I recently participated in symposium that was considering waste in relation to food. It was put on as a pre-conference event to the 2015 RGS/IBG meetings held in Exeter. The symposium, which took place on a working farm, was both fascinating and very engaging. You can find out more about the event and its participants on the web site developed by the organisers here. I encourage you to have a look at the link as you will learn about West Town Farm and the activities of the day. My role at the symposium was to give a short talk around the issue of food waste and neoliberalism. I chose to use an excellent food re-use project–The Real Junk Food Project–as a mechanism for focusing my questions. I am offering the text of my provocation in what follows. Continue reading
As part of the Festival of the Mind activities hosted by the University of Sheffield I participated in a session called Tales from the Ivory Tower. The aim was to talk about research in a story telling format. Here is the video of my storytelling, which focuses on social inequality and eating sparrow in Hong Kong.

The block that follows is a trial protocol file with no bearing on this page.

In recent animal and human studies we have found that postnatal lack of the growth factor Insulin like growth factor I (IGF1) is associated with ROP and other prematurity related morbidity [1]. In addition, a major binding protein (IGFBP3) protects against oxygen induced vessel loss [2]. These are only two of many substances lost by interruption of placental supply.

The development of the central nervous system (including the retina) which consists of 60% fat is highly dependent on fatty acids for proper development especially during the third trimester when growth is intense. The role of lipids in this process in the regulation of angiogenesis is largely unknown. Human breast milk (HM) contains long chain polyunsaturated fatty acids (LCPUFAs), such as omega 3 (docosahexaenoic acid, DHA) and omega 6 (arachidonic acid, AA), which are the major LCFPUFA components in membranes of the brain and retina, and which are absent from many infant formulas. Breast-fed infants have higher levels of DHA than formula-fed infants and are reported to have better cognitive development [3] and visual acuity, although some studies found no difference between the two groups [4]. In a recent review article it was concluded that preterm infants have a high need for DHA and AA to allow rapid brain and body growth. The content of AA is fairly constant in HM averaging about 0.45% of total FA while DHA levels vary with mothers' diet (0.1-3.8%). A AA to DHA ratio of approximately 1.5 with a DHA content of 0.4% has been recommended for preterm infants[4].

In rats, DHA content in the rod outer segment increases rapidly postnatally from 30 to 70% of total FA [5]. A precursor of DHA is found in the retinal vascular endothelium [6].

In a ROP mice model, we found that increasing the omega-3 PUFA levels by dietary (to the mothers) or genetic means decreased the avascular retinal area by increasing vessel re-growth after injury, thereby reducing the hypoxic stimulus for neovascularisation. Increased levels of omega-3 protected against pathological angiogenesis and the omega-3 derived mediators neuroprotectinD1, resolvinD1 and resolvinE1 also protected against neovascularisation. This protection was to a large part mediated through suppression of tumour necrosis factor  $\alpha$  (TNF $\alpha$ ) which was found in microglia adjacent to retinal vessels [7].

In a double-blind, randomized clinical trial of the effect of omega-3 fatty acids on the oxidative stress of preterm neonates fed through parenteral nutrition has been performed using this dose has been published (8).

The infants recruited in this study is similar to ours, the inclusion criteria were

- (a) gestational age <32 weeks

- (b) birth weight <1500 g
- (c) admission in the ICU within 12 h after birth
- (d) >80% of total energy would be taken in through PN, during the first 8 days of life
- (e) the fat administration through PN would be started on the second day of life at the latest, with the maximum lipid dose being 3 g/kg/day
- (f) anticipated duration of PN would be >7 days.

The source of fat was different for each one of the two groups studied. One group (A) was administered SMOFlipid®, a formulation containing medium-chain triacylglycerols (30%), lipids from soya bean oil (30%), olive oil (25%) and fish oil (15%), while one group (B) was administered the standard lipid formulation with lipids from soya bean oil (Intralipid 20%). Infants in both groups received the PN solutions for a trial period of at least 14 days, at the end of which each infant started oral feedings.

(Reblogged from shefgeographylives.wordpress.com)
From now until mid-August 2014 there is an exhibit in the Western Bank Library at the University of Sheffield. The exhibit is intended to showcase the historic maps held within the library’s map collection, which it does by engaging with everyday cartographies. Continue reading
I love cookbooks and have a fairly deep collection. Some I have cooked with extensively, some I have yet to cook from. I have read every one–cover to cover. Reading cookbooks is a sensory experience for me. I enjoy the feeling of the pages and the anticipation of what will appear next as one moves through the volume. I love to imagine the tastes within the recipe, to anticipate combining new foods and to consider the mouthfeel–whether soft and creamy or crunchy–of the first bite or to imagine the smell that will fill the house as the food cooks. It is a happy place for me. I bought a new cookbook today that promises to provide these sensory experiences, but also a bit more, a bit extra. Continue reading
I did something yesterday that I haven’t done in about 35 years. I took a cooking class. The last time I had formal cooking lessons was when I was in junior high school. In exchange for being allowed to use one of my class periods to work the the school office (for free and where I learned to file), I agreed that I would also take home economics (what is now understood as domestic science). In my school home economics involved learning to sew from a pattern, and some very basic cooking skills. We learned, for example, how to overcook minced beef and the proper doneness of green beans. Yesterday’s lesson was somewhat more inspiring. Continue reading